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There's nothing in the agile manifesto, which says that you're not allowed to think before you act. Of course you can be agile and still design up front. Architecture is best designed, so before you start coding/refactoring, you should have some ideas as to how your application should be constructed.

The point is you don't have to complete each and every step before moving on. Do as much design as you need to get started.

When you have code, you can refactor as needed, but changing the fundamental architecture through refactoring becomes hard if you start from a simple dummy application every time.

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The nature of design is changing, I'd say the new way is to think before coding, but just about what will be implemented in the next iteration. See "Is design dead".

Design for today, code for tomorrow.

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Depends what you're designing. If it's a complex algorithm thats going to be the next video compression standard, you can iteratate and refactor 'till the cows come home and it isn't going to get any faster. The perfomance comes from design.

Similarly, if you are writing a very large application, that will grow through regular releases, you need to put in place an architecture that will support growth, and this will be by design. You can go down a long road by jumping head first into code just to discover a dead end.

Am I wrong?

IMHO, pretty much.

Edit: The reason I make many design decisions early in the process rather than mid flow is this can often be the cheapest time to do so. For example, if we start writing an application using platform dependent technology early on, it may be a very expensive decision to reverse. If we take time to consider the platforms we want to support before starting to code, it is much cheaper. We can't and won't get everything right first time, but this does not relieve us of the duty of exploring all important design choices up front. Every tried refactoring a MS MDI program to MVC? I have, and wouldn't recommend it ;)

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Isn't design a part of refactoring? Just larger scale? –  Phil H Jan 23 '09 at 12:34
    
You'd have to define what you mean by refactoring. My understanding of refactoring is iteratively improving code quality without affecting its functionality. Iteratively improving design to improve functionality before starting to code is something very different, often much cheaper and quicker. –  Shane MacLaughlin Jan 23 '09 at 13:10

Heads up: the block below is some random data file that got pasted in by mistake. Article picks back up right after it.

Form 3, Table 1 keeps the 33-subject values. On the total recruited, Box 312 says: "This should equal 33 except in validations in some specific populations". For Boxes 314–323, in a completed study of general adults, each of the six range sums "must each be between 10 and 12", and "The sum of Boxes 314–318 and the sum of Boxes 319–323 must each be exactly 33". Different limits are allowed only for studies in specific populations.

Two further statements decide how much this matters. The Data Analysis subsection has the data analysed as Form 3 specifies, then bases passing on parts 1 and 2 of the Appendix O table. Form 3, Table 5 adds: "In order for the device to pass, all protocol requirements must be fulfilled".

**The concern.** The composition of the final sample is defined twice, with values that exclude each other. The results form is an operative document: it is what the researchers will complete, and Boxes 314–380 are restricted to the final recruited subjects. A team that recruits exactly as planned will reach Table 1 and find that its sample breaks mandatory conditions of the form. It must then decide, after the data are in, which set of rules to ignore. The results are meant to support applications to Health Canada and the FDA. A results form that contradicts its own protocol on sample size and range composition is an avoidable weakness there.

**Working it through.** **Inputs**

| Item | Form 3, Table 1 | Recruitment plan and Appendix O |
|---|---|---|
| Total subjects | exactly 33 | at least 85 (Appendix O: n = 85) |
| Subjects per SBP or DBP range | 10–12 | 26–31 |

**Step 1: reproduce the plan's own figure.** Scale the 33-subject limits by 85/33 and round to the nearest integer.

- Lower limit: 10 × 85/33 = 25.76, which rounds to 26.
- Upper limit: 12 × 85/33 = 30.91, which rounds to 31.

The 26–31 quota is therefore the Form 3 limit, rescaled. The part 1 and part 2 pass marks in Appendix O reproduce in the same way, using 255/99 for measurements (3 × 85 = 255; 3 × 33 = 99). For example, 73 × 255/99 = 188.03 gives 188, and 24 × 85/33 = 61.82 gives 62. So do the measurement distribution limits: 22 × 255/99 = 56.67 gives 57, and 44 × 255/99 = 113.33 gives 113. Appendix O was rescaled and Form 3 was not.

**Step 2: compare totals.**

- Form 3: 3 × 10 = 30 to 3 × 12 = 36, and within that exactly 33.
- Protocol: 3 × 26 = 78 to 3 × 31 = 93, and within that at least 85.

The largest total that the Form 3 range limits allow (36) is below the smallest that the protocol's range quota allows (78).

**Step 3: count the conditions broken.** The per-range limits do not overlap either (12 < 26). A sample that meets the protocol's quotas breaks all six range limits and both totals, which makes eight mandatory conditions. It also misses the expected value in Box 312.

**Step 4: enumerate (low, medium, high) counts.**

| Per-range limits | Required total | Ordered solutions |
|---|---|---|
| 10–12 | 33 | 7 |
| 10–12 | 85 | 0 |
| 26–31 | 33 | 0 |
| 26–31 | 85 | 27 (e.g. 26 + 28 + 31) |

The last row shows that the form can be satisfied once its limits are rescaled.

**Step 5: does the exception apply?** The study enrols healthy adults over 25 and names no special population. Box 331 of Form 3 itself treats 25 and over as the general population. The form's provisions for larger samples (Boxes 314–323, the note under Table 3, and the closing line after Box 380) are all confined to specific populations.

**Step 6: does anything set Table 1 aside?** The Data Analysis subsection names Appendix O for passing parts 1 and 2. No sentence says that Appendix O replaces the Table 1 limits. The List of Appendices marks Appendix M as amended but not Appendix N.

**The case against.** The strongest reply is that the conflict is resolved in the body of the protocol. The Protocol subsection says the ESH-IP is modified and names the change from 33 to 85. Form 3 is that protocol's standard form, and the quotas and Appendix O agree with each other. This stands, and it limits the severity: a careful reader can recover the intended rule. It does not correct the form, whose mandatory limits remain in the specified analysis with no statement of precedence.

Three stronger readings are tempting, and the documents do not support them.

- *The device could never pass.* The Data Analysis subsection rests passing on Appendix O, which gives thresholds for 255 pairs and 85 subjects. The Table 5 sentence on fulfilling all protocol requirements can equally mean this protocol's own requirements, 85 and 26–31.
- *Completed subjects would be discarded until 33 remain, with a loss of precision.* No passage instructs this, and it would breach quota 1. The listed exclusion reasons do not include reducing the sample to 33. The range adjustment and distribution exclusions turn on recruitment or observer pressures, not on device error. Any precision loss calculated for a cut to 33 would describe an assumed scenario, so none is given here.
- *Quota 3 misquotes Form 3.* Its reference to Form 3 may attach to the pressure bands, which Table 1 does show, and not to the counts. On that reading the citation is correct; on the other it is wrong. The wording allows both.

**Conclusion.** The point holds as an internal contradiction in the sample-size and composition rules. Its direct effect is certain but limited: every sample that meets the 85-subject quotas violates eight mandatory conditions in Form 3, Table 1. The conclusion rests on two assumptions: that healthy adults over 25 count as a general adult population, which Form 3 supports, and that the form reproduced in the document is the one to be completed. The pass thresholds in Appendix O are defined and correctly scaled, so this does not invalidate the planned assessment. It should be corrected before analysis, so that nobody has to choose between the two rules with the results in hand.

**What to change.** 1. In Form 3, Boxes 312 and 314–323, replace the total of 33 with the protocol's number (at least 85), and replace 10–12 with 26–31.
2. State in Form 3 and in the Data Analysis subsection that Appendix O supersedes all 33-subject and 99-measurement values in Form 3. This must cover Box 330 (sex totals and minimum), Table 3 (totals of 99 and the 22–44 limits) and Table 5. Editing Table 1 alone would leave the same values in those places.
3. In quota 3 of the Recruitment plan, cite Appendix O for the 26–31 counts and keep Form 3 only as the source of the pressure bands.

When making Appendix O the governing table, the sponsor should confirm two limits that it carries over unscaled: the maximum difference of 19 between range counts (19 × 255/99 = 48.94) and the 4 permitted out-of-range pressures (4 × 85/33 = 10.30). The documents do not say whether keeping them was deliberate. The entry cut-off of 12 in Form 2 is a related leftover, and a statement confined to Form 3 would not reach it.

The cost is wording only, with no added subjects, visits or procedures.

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New? No. I was reading about agile ten years ago. And agile is just the crystalization of ideas that have been around for longer than that. It's hardly new, it just hasn't diffused everywhere yet.

As for your view of design, I think there's still a place for an overarching idea and some up front design. It's the waterfall notion that you can't make a move before requirements and design are 100% complete that has been discredited everywhere but in the large firms that still cling to it.

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Let's see if we can get a definition. I'm going to suggest that there may be a book we could reference. How about the one by Martin Fowler?

"Refactoring: Improving the Design of Existing Code"

Now let's take as an example the TDD mantra:

until done do

  • Red (we wrote a test and it failed because there was nothing that could pass it)
  • Green (we designed and wrote some code and the test now succeeds)
  • Refactor (we need to integrate the design we did with everything else)

end

I know the Agile books tend to just say "write enough code to pass the test", but there's design implicit in that statement. By necessity. Choosing a variable name is a design decision. Not a big one, but a decision nonetheless. naming a function or method is a slightly bigger one, and so on up the food chain.

There's nothing in Agile that can ensure you always make good design decisions. Nothing in waterfall or any other process either. Agile does assert that you can't figure it all out upfront and tries - with some success in my experience - to give you a set of tools to help you make better decisions throughout the whole exercise.